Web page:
'Fly Away': Race at a Safe Distance : Television: The new NBC series set in the '50s South relegates racism to a time and region that viewers can confront comfortably.

Ralph Ellison's influential novel "The Invisible Man" traces a black man's search for identity amid a white culture that sees "only my surroundings, themselves or figments of their imagination--indeed, everything and anything except me."

That comes to mind while watching Lilly Harper, the inspirational black housekeeper in NBC's new series "I'll Fly Away," admonish the smug teen-age son of her white employer. "You don't think I'm here," she tells him, sternly. "I'm here!"

Well, you get a lump in your throat, and memories of Martin Luther King Jr. flicker in your brain.

That's right, Lilly, give it to him good. Let all those Southern rednecks--even the nonviolent ones--have it right between the eyes. What animals!

There's no doubt about it: Crafted with intelligence and sensitivity, tonight's two-hour premiere of "I'll Fly Away" (at 9 on Channels 4, 36 and 39) introduces the kind of series that makes Northern white liberals feel real good. Yes, indeed, we can live with this. It allows us to face America's race problems from a secure distance without getting singed by the flames of the present. It lets us condemn identifiable villains--good ol' Southern white bigots pop up on cue--while diverting our attention from today.

The ways of television are not the fault of "I'll Fly Away's" quality producers/writers/creators, Joshua Brand and John Falsey, whose credits also include "Northern Exposure," "A Year in the Life" and "St. Elsewhere." They had a specific story they wanted to tell, and they are telling it, on occasion admirably.

But it is easier to confront the problems of the present through the thick, protective prism of the past. And--in the eyes of a television industry that's especially skittish about offending advertisers in these harsh economic times--it's infinitely safer. No wonder, then, that the industry's decision-makers are most receptive to prime-time series about deep, festering social wounds when they're bandaged in nostalgia or regionalism.

Whereas John Singleton's arresting movie "Boyz N the Hood" makes its story about death and survival amid the minefields of South-Central L.A. a personalizing metaphor for contemporary black blight and urban terrorism, "I'll Fly Away" freezes a familiar time in history when the black civil-rights struggle was starting to sprout.

Set in a small Southern town during the late 1950s, "I'll Fly Away" makes it easy for us, relegating racism to a time and region that we can confront comfortably, steeping ourselves in self-righteousness as the series steeps itself in self-importance.

"I'll Fly Away"--the title is taken from a hymn--returns Tuesday in its regular 8 p.m. time slot preceding "In the Heat of the Night," a series whose own portrayal of racial tensions is set in Mississippi.

The protagonists of "I'll Fly Away" are housekeeper Harper (Regina Taylor) and local prosecutor Forrest Bedford (Sam Waterston), a decent, fundamentally fair-minded man who nevertheless moves comfortably within the kind of Southern white society that for generations has consigned blacks to subservience.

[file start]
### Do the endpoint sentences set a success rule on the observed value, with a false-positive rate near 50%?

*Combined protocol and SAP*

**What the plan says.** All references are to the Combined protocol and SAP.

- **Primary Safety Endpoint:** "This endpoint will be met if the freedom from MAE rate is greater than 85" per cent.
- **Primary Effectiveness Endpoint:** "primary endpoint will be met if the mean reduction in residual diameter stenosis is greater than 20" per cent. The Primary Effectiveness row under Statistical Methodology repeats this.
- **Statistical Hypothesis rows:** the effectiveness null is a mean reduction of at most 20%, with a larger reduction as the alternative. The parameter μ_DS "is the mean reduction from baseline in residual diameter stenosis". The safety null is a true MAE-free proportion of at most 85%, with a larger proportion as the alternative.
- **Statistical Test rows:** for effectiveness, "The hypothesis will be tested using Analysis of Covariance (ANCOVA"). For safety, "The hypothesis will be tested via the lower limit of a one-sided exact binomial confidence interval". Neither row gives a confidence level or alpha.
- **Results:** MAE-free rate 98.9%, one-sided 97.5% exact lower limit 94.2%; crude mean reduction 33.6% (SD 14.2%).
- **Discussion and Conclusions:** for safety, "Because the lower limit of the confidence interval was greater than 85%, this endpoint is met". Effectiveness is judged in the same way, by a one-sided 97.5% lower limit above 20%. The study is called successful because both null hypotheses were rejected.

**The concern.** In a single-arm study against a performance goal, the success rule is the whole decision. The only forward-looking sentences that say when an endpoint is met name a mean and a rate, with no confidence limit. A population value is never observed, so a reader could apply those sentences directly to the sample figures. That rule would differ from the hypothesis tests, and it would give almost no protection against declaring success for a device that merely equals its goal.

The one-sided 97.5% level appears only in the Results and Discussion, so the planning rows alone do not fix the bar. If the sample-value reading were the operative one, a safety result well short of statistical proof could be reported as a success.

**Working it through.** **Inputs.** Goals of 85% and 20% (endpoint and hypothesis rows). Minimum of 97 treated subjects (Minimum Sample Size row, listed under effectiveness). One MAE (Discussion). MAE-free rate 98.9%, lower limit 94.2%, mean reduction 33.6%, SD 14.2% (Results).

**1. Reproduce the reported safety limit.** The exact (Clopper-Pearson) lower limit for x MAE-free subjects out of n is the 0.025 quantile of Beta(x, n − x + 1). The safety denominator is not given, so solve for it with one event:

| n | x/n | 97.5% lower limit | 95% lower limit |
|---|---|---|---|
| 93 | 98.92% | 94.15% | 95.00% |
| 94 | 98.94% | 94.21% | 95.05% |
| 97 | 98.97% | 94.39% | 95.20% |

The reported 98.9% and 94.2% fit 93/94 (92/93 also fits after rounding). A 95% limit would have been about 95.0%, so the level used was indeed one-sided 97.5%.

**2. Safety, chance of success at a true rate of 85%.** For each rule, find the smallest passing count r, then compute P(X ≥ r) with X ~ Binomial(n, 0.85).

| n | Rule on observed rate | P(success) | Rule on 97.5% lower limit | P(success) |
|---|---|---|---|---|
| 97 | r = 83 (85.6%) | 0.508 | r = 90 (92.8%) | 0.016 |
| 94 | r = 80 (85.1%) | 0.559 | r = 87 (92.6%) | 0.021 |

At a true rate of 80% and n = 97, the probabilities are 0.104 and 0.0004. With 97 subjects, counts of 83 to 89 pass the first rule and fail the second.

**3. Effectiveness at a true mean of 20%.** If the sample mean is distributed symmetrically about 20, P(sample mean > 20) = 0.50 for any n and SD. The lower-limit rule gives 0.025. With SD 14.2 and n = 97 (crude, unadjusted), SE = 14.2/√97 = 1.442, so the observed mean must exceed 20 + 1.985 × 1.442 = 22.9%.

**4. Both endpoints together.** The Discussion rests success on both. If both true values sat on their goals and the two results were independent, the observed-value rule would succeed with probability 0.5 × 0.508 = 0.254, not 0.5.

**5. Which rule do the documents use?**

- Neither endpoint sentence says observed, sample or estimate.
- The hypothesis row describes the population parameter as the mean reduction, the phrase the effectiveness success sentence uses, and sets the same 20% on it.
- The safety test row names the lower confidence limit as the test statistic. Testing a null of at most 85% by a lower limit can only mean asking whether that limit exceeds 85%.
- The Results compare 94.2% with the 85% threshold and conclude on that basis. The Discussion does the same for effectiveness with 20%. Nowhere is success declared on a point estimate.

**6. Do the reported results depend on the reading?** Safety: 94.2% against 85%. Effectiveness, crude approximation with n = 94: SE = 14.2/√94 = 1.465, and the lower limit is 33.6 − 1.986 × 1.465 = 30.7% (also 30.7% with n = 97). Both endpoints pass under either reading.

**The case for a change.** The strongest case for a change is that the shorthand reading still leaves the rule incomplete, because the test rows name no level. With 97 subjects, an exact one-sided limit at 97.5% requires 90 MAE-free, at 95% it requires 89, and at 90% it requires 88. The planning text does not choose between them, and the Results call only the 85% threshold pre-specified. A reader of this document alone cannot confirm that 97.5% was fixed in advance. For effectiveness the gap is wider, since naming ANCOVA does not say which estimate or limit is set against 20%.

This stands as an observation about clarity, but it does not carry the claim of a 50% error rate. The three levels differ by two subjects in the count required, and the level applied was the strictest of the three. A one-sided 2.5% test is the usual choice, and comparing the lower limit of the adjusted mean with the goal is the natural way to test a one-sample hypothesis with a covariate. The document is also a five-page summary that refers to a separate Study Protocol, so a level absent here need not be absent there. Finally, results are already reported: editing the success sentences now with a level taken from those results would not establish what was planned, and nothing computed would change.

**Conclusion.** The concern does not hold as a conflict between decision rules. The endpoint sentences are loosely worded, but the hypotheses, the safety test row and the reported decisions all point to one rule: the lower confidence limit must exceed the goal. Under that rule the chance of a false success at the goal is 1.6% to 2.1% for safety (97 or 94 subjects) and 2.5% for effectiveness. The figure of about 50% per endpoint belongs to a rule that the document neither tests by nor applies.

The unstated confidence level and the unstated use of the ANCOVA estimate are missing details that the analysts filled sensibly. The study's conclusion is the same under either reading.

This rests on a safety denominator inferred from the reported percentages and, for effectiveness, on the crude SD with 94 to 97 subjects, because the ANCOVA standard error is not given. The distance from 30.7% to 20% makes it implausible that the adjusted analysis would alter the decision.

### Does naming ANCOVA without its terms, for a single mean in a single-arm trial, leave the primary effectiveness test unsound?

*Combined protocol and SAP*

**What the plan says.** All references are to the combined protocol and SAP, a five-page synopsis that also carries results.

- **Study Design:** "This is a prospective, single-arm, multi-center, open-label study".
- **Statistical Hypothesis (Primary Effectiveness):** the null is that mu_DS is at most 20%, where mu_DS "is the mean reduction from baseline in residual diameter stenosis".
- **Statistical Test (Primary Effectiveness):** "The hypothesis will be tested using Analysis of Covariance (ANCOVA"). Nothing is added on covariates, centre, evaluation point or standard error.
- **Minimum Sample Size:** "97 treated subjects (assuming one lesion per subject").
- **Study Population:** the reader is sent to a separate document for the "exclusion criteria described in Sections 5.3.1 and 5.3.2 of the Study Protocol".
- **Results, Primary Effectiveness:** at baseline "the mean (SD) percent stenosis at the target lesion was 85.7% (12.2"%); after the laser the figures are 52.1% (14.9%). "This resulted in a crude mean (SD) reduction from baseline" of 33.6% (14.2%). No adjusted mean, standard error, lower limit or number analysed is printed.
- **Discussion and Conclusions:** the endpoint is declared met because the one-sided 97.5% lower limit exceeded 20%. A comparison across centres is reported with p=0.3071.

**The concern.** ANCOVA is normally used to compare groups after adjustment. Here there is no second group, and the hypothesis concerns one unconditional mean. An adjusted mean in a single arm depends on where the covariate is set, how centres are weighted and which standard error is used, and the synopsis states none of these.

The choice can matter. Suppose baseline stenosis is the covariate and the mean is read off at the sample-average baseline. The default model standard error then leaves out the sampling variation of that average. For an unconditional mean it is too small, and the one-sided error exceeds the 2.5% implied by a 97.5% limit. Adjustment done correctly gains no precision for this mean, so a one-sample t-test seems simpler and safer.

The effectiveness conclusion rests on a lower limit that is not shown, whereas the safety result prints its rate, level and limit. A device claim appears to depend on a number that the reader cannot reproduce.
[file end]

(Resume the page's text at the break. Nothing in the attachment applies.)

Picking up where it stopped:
His wife institutionalized with mental problems, Bedford hires Harper to replace the elderly housekeeper who had been caring for his kids, 15-year-old Nathaniel (Jeremy London), 13-year-old Francie (Ashlee Levitch) and 6-year-old John Morgan (John Aaron Bennett).

Meanwhile, Bedford stirs local passions with his prosecution of the reckless white driver of a bus that crashed, killing some of its black passengers.

To the series' credit, initial episodes rarely allow Bedford to outdistance his upbringing and environment. He's obviously educable, but for the time being he embraces racial equality ambivalently and only to a point. There's a telling moment when he hires Lilly without even asking her name, as if her blackness rendered her anonymous. Later, when she "sasses" Nathaniel by arguing with him while serving dinner, Bedford is irked at her for not knowing her place. And, in a subsequent episode, when a colleague unfairly abuses a black employee, Bedford is inwardly bothered but says nothing.

Actually, Harper is the most interesting character on the screen, a relatively young woman trapped as a $40-a-week domestic, her long weekdays spent as a surrogate mother amid the affluence of the Bedford household, her short evenings in the shanty she shares with her father and her own 6-year-old daughter. She, too, is a tenuous rebel, existing for the moment within the rigid rules of white society, although as the two-hour premiere proceeds along its laborious course, it's apparent that changes are in the wind.

And laborious it is under Brand's direction, creeping ever so slowly beyond the realm of thoughtfulness into the thick, heavy-footed domain of sluggishness. Waterston and especially Harper give performances in these early episodes that bode well for whatever future "I'll Fly Away" has in its perilous time slot. But by the time the premiere has ended and Waterston gives his final pensive pause, you'll be the one wanting to fly away.

Christine LeKatzis (Kathryn Harrold), the defense lawyer with whom Bedford will become romantically linked, notes that he's "fair and decent and . . . a good lawyer." He's also more than a little bit dull, unfortunately.

Meanwhile, there's enough teary sentimentality in these two hours to drench a beach towel. But at least you'll feel good knowing that all of this happened in a far off place a long time ago.

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